Sen. Steve Daines this week questioned a University of Montana poll that found widespread support for keeping the state’s wilderness study areas protected under wilderness status.
The poll, released on Monday, was conducted by Republican pollster Lori Weigel of Public Opinion Strategies and Democratic pollster Dave Metz of FM3 Research on behalf of UM.
But Daines doesn’t buy the results, saying the survey was misleading in both tone and content.
“This was not a credible survey – it was a push poll,” Daines spokesperson Breanna Deutsch said in an email. “Rather than present objective facts from two sides of an argument, the authors push polled the phony and misleading arguments promoted by radical environmental groups. The lack of objectivity and fact checking unfortunately undermines the legitimacy of the effort.”
Among other issues, the poll quizzed respondents on the state’s wilderness study areas and found that 57 percent would prefer to keep them protected under wilderness status.
That particular finding ran contrary to legislation proposed by Daines, who introduced a bill earlier this year to remove wilderness status from five study areas covering around 450,000 acres.
Rep. Greg Gianforte introduced a similar bill that would do the same on 29 study areas spanning 700,000 acres.
“These public lands are accessible to hunters, anglers, hikers, and others on foot and horse, and allow grazing and motorized vehicle use in some areas, but not mining or logging,” the poll stated. “There are proposals in Congress that would eliminate protections for 29 wilderness study areas in Montana. That would potentially expand motorized recreation, oil and gas drilling, or industrial development in nearly 700,000 acres.”
The poll went on to ask respondents what they would like Congress to do, and it gave them three options. Around 11 percent wanted to eliminate protections in all 29 study areas, and 24 percent wanted new protections for some areas and not others.
Roughly 57 percent wanted the areas kept as they are.
But Daines said it was a false claim to say “proposals in Congress” would eliminate protections for the 29 wilderness study areas. His bill does not eliminate protections, he said, but rather changes their status.
“Sen. Daines’ bill does not eliminate protections for wilderness study areas impacted in his bill,” Deutsch said. “These areas will remain protected by laws and rules like the Endangered Species Act, National Environmental Policy Act, and the Roadless Rule and other environmental laws.”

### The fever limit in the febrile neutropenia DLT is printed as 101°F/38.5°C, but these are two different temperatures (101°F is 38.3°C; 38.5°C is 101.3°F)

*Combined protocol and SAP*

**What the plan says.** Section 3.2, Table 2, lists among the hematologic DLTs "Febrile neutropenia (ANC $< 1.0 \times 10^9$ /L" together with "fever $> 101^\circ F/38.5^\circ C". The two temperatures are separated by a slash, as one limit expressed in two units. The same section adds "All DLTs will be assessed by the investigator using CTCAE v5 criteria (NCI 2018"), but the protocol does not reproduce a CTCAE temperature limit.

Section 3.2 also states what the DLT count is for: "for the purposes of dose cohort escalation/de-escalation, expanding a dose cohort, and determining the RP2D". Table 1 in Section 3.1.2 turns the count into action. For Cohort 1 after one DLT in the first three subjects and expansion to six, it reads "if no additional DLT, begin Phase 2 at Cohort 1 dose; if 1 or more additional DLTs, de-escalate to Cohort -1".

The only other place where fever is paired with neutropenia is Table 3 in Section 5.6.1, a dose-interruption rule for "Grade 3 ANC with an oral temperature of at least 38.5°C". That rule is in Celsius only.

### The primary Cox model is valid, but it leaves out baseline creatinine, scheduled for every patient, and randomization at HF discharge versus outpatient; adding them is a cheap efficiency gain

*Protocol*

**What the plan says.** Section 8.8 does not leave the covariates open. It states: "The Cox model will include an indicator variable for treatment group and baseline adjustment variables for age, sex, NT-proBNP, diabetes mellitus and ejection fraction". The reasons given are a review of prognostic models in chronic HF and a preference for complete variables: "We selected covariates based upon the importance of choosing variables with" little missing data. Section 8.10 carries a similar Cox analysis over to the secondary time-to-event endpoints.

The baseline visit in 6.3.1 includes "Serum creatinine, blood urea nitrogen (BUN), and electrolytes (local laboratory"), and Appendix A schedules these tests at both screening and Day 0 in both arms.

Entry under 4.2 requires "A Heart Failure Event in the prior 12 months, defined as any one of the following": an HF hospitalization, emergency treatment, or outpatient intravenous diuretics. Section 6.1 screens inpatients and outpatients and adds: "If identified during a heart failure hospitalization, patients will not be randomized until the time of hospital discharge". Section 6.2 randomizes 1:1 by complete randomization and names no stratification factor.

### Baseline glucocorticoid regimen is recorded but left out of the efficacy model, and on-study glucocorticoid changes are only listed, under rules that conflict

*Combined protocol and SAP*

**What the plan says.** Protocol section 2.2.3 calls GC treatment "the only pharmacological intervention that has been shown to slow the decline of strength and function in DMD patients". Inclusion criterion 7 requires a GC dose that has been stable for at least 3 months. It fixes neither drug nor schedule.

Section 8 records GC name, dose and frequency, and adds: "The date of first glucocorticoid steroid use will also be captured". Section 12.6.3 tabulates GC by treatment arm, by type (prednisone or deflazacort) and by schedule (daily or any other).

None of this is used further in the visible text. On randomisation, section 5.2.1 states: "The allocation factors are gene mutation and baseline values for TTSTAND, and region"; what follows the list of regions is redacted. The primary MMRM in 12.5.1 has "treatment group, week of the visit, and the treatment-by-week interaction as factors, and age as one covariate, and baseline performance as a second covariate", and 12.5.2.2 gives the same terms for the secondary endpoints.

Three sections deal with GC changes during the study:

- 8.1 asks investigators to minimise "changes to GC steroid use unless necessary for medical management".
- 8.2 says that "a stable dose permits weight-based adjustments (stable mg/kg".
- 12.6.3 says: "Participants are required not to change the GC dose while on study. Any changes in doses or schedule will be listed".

Deutsch said it was also wrong for the poll to suggest that the proposed legislation would potentially expand motorized recreation, oil and gas drilling or industrial development on 700,000 acres.
She said Daines’ bill to lift the wilderness study designation doesn’t allow oil and gas drilling, nor does it allow industrial development.
“These uses will continue to be severely restricted due to the presence of the Roadless Rule,” Deutsch said. “Asking a question about ‘eliminating protections’ or ‘keeping as they are’ is entirely misleading, given the false information provided in the lead-in.”
Rick Graetz, a geography professor at UM who announced the findings on Monday, said the poll has been conducted for each of the past few years and never has Daines or Gianforte raised concerns over the findings.
Only now, with their legislation on the line, are they attempting to cast doubt on the poll’s results, Graetz said.
“He (Daines) zeroed in on one question because it showed Montanans don’t agree with them,” Graetz said Thursday. “This was a poll of people from both parties conducted by both a Republican and Democrat, both very credible people.”
Graetz took offense with Daines’ suggestion that the poll presented misleading arguments on behalf of “radical environmental groups.” The poll was commissioned by the university’s Crown of the Continent and Greater Yellowstone Initiative.
The initiative works to promote science focused on the region, as well as its history, stories, photographs and books.
“As a public university, we have a responsibility to share knowledge, research and findings of fact with the public,” Graetz said. “If they don’t think it’s important to hear what Montanans have to say, they shouldn’t even be in Washington.”
The poll also found that 77 percent of respondents believe community input is very important to the future of Montana’s wilderness study areas. Over the past few months, some have suggested that Daines and Gianforte skirted the public process before introducing their bills.
But Deutsch said the recommendations in Daines’ bill did receive public input. They also had to meet two criteria, including support for release from the local community and not recommended for wilderness by the Forest Service.
“The senator has received support from all of the counties in which the WSAs are contained,” she said. “He has had countless meetings with local stakeholders over the years and their feedback will continue to guide the planning process – a public process – going forward.”